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Baseball finding it difficult to play scheduled games

By Jayson Mullen
On April 2, 2019

Senior first-baseman Davis Mikell stands in the batter’s box waiting for the pitch.

Spring in the northeast is never predictable. You never know how much snow you are going to have gotten throughout the winter, and you never know how long that same snow is going to stick around throughout the spring time.

Castleton baseball has played 12 games so far this season, all on the road, and has earned a 6-6 record.

The team has had to cancel five games due to inclement weather, and Coach Ted Shipley says that it is something that he has gotten used to over his 19 years of coaching.

“It’s a challenge,” he said. “It’s not frustrating, frustrating is when you’re not used to it, I’ve come to kind of expect it.”

Senior catcher John Stewart III knows how difficult it can be for the team throughout this stretch of cancelled games.

“It’s harder to get into a rhythm when we aren’t playing regularly,” he said.

Junior first-baseman Davis Mikell, who has had a very good start to the season, knows what cancelling games now means for the rest of the season.

“I think one year we had ten games in seven days,” he said. “It takes a toll on your body to play so many games over a week.”

Mikell also commented on the fact that this is something that occurs every year, and that it is never truly predictable.

“It’s always tough looking out and seeing snow on the field wondering when our first home game is going to be,” he said.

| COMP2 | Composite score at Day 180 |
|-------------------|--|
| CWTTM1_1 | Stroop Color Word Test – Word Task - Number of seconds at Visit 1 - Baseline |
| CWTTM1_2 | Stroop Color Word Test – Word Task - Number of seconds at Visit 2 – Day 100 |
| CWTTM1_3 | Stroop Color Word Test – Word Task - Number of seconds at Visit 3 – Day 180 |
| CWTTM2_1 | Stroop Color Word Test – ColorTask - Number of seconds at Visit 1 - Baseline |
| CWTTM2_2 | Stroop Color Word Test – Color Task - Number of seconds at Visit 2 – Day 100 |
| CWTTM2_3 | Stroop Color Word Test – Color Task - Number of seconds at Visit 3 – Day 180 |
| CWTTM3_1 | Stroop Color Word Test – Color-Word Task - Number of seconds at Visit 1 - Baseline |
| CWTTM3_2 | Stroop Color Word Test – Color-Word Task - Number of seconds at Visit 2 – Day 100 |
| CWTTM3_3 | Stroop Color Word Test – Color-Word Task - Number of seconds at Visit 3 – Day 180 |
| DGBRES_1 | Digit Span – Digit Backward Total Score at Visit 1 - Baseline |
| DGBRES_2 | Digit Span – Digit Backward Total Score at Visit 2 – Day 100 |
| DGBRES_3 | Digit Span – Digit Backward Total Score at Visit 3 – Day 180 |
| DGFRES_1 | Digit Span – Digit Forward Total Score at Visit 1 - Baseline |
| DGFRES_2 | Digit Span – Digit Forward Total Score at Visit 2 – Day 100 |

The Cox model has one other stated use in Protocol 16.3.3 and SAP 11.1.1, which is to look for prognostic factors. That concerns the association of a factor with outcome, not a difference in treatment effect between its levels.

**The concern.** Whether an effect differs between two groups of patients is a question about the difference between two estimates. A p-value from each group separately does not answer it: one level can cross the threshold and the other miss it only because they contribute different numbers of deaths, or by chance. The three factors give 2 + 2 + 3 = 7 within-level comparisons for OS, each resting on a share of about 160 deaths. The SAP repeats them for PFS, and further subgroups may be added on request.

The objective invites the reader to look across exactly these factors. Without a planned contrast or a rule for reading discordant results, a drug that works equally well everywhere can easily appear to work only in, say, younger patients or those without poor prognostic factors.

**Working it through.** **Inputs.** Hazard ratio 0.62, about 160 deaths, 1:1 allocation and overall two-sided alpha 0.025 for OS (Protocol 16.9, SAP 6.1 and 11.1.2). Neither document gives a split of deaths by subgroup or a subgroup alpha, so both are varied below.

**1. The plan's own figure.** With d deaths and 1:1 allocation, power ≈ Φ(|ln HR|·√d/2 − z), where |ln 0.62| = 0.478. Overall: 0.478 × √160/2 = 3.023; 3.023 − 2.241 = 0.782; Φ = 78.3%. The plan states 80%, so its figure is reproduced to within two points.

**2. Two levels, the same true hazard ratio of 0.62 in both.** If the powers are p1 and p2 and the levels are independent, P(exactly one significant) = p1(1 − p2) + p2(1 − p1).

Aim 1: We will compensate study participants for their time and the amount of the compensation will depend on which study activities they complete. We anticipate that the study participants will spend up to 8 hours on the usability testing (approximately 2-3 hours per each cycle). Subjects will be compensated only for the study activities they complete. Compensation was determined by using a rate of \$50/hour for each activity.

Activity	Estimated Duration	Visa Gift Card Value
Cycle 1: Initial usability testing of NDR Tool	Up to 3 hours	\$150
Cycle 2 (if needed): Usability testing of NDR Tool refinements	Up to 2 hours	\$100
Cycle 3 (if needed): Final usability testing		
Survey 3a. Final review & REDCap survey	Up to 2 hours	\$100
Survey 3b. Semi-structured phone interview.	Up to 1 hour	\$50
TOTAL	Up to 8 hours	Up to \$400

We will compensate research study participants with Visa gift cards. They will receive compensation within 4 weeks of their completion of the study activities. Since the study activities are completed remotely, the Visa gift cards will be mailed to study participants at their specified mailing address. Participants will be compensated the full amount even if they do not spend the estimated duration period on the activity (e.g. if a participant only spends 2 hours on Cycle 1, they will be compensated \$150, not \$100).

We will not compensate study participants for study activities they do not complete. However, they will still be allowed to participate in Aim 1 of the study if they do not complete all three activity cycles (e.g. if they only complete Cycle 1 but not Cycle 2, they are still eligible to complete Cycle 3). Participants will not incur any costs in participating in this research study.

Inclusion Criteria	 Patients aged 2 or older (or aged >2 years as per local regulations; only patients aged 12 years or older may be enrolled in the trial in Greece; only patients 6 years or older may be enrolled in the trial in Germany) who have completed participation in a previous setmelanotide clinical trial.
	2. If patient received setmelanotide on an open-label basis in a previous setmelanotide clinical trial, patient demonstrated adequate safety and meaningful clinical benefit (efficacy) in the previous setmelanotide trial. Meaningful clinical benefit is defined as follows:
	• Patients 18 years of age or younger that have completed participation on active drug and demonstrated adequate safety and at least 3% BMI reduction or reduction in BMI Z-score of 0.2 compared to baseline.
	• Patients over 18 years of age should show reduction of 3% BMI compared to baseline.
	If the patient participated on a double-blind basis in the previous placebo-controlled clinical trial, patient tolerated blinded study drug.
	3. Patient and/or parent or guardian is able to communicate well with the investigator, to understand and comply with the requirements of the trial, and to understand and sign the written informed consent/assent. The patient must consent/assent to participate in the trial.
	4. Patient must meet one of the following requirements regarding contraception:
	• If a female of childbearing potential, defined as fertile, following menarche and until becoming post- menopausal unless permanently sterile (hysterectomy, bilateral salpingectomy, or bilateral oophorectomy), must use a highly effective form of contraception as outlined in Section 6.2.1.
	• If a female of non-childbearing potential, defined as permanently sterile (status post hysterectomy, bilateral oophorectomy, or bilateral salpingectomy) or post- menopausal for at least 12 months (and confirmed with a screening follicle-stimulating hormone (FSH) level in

The Spartans have been able to get games in so far this year, but they have had to put in a lot of travel.

Over the school’s last break, the team travelled to the west coast to play games against some tough competition. They ended up playing six games while in California, earning a 2-4 record.

“We are fortunate enough to be able to travel to warmer places like California,” Mikell said.

Shipley said that he is trying to find schools to play against who have turf fields. When asked about Castleton potentially getting a turf field, he wasn’t too optimistic.

“I think they would consider it…I’m sure they would love to be able to do that, however it’s pretty costly,” he said.

Stewart III also believes that it would be great, but not entirely possible.

“I mean that would be amazing, but I feel it’s probably way too expensive for just a baseball field,” he said. “It would have to be a full facility thing so it would be fair, and everyone can play.”

Mikell also commented on the fact that a turf field would be a, “big investment.” But thinks that the school could profit off of it as well.

“We sometimes pay other schools to use their turf facilities,” he said. “I’m sure if we had one schools would want to come and be able to use ours.”

Although the team has been able to get some practice inside of a gym, the players know that nothing compares to being able to get outside on the field.

“Nothing can compare…Seeing how a ground ball bounces, a fly ball in the sky or even how far a ball goes after you hit it,” Mikell said.

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